When the ultrasound technician announced to Joelle Kelly she had a one in two chance of having a baby with Down syndrome, the mother of two broke down in tears.
World Down Syndrome Day: Mum Shares Her Experience
“I desperately wanted a third child, but I hadn’t expected this,” she says. “I was really devastated and terrified, and I felt like my life was over. They were very dramatic and negative feelings.”
When she went to pick up her daughter Tallara, 11, and son Max, nine, from a friend’s house after the scan, she couldn’t contain her emotion.
“My daughter just looked at me and asked, ‘Why are you crying?” I said, ‘The baby might have Down syndrome.’
“At the time, the kids went to school with a little boy who had Down syndrome, so they said, ‘We love this little boy. Why are you so sad about our baby having it?’ That really threw me. I was really shocked at how much of a negative reaction I’d had, and I had to stop and think about where it had come from.”
Joelle took to the internet to do some research about Down syndrome, but she found very little up-to-date information because most women who received a prenatal diagnosis were encouraged to terminate the pregnancy.
“We were offered termination right up to 23 weeks,” she says. “And we hear horror stories all the time of women well over 30 weeks being offered it as well.”
Fighting for their baby
Joelle and her husband Lewis weren’t willing to give up. A week after their first scan, they had another one at a private imaging centre and they were told their baby had hydrops, a condition in which large amounts of fluid accumulate in the organs and tissues.
They were encouraged to go ahead with a test known as chorionic villus sampling (CVS) to confirm the diagnosis of Down syndrome, but they were told that their baby was likely to die from heart failure within 48 hours of the procedure.
Thankfully, the worst never happened and an 18-week scan revealed the fluid was gone. Joelle and Lewis were overjoyed, but the next step was to come to terms with the diagnosis of Down syndrome.
“We decided it was just going to be a different blessing and crossing each bridge as we came to it became our motto,” says Joelle. “I found a mother of a boy with Down syndrome online who said, ‘Look for joy in your pregnancy, take each day as it comes and try to connect with this baby,’ so we just tried to do that. It’s a process – you have highs and lows.”
The couple didn’t know how their loved ones would react to their decision, so they decided to set the tone for the pregnancy.
“We said, ‘We’re going to be OK’, and we asked people to support us. Our friends and family rallied around us – everyone was extremely positive, which really helped.”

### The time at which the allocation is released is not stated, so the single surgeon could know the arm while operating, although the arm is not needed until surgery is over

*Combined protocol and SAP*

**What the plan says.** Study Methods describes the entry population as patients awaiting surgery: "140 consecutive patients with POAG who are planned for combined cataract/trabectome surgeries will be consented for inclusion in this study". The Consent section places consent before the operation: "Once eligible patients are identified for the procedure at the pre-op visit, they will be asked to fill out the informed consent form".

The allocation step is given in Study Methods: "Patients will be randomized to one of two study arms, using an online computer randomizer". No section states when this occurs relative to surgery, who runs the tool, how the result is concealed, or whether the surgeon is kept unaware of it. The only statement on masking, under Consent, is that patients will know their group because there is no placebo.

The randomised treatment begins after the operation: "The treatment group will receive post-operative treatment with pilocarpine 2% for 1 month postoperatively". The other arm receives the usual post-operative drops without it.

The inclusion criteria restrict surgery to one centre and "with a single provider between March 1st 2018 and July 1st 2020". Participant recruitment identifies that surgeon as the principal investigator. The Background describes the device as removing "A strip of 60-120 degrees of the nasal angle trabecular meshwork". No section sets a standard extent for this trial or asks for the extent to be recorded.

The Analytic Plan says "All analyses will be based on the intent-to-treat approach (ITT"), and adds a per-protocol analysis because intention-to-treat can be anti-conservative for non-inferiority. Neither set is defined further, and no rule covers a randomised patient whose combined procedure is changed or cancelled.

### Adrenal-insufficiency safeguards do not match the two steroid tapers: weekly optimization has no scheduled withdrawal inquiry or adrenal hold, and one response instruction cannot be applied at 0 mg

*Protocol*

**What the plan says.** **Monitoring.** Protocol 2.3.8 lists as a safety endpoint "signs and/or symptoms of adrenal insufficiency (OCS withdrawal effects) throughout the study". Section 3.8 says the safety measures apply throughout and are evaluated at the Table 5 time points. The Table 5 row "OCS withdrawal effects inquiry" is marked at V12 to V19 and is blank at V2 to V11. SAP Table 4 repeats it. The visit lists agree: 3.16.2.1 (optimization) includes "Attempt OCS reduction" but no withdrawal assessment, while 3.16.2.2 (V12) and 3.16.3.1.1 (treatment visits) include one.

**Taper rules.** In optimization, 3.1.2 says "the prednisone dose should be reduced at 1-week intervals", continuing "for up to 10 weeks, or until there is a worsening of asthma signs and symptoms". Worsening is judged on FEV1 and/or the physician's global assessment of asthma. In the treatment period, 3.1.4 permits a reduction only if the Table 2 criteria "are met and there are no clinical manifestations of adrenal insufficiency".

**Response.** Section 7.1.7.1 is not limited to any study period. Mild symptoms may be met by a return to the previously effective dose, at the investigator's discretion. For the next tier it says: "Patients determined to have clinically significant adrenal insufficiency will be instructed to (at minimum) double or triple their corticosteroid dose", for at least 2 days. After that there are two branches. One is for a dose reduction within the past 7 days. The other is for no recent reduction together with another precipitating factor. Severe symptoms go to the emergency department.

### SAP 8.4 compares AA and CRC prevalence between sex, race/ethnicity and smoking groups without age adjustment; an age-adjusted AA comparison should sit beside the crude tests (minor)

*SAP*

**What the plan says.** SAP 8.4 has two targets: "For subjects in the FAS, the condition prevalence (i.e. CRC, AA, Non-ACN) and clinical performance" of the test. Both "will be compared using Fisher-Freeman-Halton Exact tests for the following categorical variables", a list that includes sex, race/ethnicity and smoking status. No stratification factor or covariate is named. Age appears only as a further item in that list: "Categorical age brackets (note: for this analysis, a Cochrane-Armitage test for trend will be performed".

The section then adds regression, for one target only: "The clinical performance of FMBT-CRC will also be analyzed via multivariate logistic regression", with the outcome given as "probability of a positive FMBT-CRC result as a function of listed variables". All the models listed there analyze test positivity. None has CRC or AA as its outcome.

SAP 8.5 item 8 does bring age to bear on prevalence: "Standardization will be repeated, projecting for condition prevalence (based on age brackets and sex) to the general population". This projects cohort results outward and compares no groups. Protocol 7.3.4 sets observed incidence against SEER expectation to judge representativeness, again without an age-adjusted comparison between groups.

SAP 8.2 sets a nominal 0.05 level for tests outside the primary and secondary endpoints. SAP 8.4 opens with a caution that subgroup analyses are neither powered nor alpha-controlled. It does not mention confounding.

It’s a girl!
In January 2013, Josee Hope came into the world – 10 days overdue and weighing a very healthy 3.9kg.
“We were so thankful she was alive and we could celebrate that she was finally here,” says Joelle.
Although Josee had a few difficulties with breastfeeding and weight gain in the early months, her dedicated mum stuck to it and Josee started to thrive. With the help of speech therapy and physiotherapy, she was soon hitting milestones at her own pace.
Once she knew her own little girl was doing well, Joelle was determined to help other mums who received a prenatal diagnosis of Down syndrome.
“I didn’t want other women to feel as alone as I did when I was pregnant,” she says. “So I started a support group on Facebook. I support about 200 women from all around the world at the moment.”
“It’s really interesting seeing other women come in with that same fear and anxiety and telling them, ‘I promise you, it will be OK’. Then they come back and post photos of their babies and say, ‘I just didn’t know I’d love them like this’.”
Changing people’s perceptions one word at a time
In an attempt to break down the social stigma surrounding Down syndrome, Joelle tries to raise awareness about the negative language used to describe it.
“A lot of people say ‘Down’s kids’ or ‘Downsies’, but that just clouds people’s perceptions of Josee’s capabilities.
“I encourage people to use person-first language. We don’t call her a Down syndrome child – we always call her a child first, then we say ‘with Down syndrome’. My husband has asthma, but I don’t call him my asthmatic husband because if I did what mindset would you have about him? It’s the same for Josee. The diagnosis is part of her, but it isn’t her.”
“World Down Syndrome Day is a time when our t21 community can come together and celebrate the lives of our children and the bonds that our community has.”
“It’s also a time to reflect on the barriers that individuals with T21 still face, particularly within work and schooling opportunities. Although there’s never been a better time for a person with T2 to be born; with advancements in medical care, technology, mainstream education and work life programs, the negative stigma surrounding T21 is still in our society. Our wish for World Down Syndrome Day is that all children are accepted and included, no matter what their diagnosis or condition. Diversity is life.”
Now four years old, Josee attends Kindy and enjoys reading, dancing and playing with her siblings, Josee is a ray of sunshine in the Kelly household.
“We just love watching her grow and develop,” says Joelle. “This is her journey, but she’s constantly changing us as well. I don’t think I have low expectations of her, but she still breaks every expectation I have.”
Follow Josee’s journey on her Facebook page: https://www.facebook.com/JoseeFaithHopeLove